Dede is beside me on the bed, helping me write my newest essay. The first page or so is slow going, until I find my rhythm. This one is about Carla and it’s hard to write as everything is changing so quickly, the feelings are so raw, and everything feels too alive, vulnerable and sacred to be frozen into print so fast. But I want to get the word out, want people to know and buy her CDs and maybe contribute to her medical fund. The cat turns around three or four times, looking for an appropriate nest, and then settles in next to my legs, a comfortable vantage point where she can watch C eat his breakfast—leftover Chinese food, eggs, toast, coffee, and lick herself.
For the past week the rhythm has been: work on the in-law—scraping paint off the old cabinets, stripping away layers and layers of paint, washing ceilings, washing walls, and then write. Or try to. Write a little, strip a little. Monday I skipped practice and went to Home Depot with C where we bought industrial size dust pans, a baby lime tree, rope, a redwood two-by-four and orange eco-goo paint-stripper (not its real name,) in hopes of avoiding death by toxic fumes while we do this work.
Tuesday Carla and I went shopping and had girl-talk and death talk and life talk. She has a new breathing machine now, to help her get more oxygenated. A good thing, but a bad reminder. Thank God for dating and sex, the best distractions on the planet. I see her being pulled between death and life, almost pulled apart, like that dance in her last show, where the young woman dances with death and is bound by and supported in stretchy bands while the soundtrack played a song Carla had written and sung for the show, achingly beautiful.
At her apartment, Carla lets me listen to me her latest songs, the ones she recorded last week. Songs are pouring out of her. A dark love song, a hilarious song about blow jobs that would go viral on Youtube in one minute if she released it there; a brilliant funny song about disillusionment in relationships; the death song, others. I listen and think “I wish she’d started writing songs twenty years ago.” But of course twenty years ago the conditions were not ripe as they are now.
I learned how to break down and reassemble her wheelchair, pack it into the trunk of my car, and, not to brag, but if there were an Olympic trial for wheelchair packing (which there should be,) I would definitely be a contender. I can take the thing apart in three minutes, put it back together in four. I’ve always excelled at demolition. Carla promised to help me make a tee-shirt that says “DESTRUCTOGRRRL.”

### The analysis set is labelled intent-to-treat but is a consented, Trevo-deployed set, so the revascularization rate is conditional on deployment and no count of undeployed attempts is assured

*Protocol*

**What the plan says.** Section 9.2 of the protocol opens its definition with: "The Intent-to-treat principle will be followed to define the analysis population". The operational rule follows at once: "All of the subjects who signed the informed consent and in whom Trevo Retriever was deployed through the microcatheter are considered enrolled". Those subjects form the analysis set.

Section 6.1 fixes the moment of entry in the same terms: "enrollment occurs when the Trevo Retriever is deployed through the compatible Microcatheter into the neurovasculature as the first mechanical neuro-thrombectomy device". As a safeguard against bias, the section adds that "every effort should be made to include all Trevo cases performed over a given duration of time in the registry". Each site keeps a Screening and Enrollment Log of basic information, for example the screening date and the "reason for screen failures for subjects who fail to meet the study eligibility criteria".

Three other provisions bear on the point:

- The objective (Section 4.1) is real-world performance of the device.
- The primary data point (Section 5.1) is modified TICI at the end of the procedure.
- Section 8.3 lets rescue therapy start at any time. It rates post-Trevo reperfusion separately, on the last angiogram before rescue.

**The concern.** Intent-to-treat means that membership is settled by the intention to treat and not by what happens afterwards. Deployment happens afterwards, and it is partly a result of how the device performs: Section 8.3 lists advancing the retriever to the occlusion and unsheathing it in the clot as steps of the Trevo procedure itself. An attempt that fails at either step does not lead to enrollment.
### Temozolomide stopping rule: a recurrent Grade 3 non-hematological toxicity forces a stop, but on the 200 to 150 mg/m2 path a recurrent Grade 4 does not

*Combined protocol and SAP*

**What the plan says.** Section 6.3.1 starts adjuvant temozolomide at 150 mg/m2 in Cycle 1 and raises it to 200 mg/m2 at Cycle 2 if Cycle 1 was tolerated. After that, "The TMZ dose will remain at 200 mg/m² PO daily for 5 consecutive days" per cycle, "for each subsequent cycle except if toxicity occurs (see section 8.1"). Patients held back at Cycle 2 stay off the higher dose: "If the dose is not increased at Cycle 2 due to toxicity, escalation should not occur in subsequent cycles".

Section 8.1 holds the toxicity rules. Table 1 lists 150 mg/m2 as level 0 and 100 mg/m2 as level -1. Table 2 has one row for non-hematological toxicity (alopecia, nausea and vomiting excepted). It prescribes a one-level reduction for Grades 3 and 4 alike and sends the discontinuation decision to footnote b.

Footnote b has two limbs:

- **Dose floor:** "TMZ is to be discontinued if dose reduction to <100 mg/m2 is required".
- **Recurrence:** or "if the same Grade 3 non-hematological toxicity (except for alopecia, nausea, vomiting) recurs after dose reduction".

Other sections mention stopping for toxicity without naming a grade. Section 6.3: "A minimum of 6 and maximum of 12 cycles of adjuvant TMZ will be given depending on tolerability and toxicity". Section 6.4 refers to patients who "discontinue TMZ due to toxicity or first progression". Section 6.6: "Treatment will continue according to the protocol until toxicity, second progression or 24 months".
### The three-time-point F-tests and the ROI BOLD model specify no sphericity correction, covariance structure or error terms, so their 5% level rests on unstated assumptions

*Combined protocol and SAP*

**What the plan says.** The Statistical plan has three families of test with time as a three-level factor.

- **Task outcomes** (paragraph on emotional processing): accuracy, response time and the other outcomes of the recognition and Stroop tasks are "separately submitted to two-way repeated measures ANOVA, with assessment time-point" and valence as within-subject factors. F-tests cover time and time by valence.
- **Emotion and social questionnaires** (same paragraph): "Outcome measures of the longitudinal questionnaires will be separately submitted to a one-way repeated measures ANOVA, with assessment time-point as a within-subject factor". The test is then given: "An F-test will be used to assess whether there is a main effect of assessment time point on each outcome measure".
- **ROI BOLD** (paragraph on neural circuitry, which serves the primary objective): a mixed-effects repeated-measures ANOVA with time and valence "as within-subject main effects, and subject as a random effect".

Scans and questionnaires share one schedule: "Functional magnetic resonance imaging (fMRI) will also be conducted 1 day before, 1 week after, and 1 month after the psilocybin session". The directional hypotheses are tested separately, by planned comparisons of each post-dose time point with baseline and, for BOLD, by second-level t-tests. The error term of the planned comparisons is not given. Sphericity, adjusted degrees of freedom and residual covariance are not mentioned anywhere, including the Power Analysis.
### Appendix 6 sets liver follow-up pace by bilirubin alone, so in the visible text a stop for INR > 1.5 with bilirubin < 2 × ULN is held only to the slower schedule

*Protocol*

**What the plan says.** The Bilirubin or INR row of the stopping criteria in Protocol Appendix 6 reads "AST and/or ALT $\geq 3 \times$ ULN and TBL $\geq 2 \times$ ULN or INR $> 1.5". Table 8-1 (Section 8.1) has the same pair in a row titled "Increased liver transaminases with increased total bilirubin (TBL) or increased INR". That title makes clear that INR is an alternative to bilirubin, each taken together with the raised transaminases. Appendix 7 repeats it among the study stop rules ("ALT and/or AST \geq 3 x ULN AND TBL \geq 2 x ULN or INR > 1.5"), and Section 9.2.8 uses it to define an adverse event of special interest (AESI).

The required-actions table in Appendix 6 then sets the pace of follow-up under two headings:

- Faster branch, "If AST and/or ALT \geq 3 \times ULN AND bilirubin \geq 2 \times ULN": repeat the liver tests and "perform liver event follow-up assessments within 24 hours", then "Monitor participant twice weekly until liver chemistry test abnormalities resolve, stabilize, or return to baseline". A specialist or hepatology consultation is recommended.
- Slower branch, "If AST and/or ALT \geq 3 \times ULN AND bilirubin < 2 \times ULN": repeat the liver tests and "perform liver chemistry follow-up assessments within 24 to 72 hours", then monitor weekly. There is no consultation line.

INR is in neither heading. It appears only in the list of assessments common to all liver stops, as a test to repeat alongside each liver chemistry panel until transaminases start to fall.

The new hard developments—more difficulty walking, more weakness, the new breathing machine—bring home the awfulness of this disease and the rapidity of its progression. We talk about this, and then when I’m home I get an email from her: “We have to find a man for F---“ (one of our single friends.) I laugh and am grateful that the storm has passed for the moment, grateful for the lovely tracks of her original songs that she laid down last week so we can always have them, grateful to be playing yenta with her, grateful she can still get in and out of my car, grateful I’ve got the strength to do the wheelchair. Grateful and at the same time so sick of this damn disease and so heartbroken.
Wednesday I got a tooth pulled and now my tongue keeps moving up to the hole in my jaw where the dentist took a stitch and tied a knot. I did that in the morning; in the afternoon it was back to scraping. C is careful and meticulous; I’m not. This leads to clashes of core values against core personality traits, but we go through it honestly, all the way, not holding back and not running away. Tears on both sides. In the end we’re closer. Working this hard takes a toll.
.The work on the house is the work on the relationship and vice versa. As the house gets stripped down, rotting wood exposed and removed or repaired, as old dead plants are tossed and replaced with fresh blooming ones, as layers of dirt and old paint come off, so do layers of defenses, history and baggage we’ve accumulated over the years. Until there’s just this: me stripping, scraping layers and layers on the warm sun, and C coming out to offer a glass of water and touch my back and we stand there savoring each other for a moment before he picks up the paintbrush and apply another layer of ec-goo.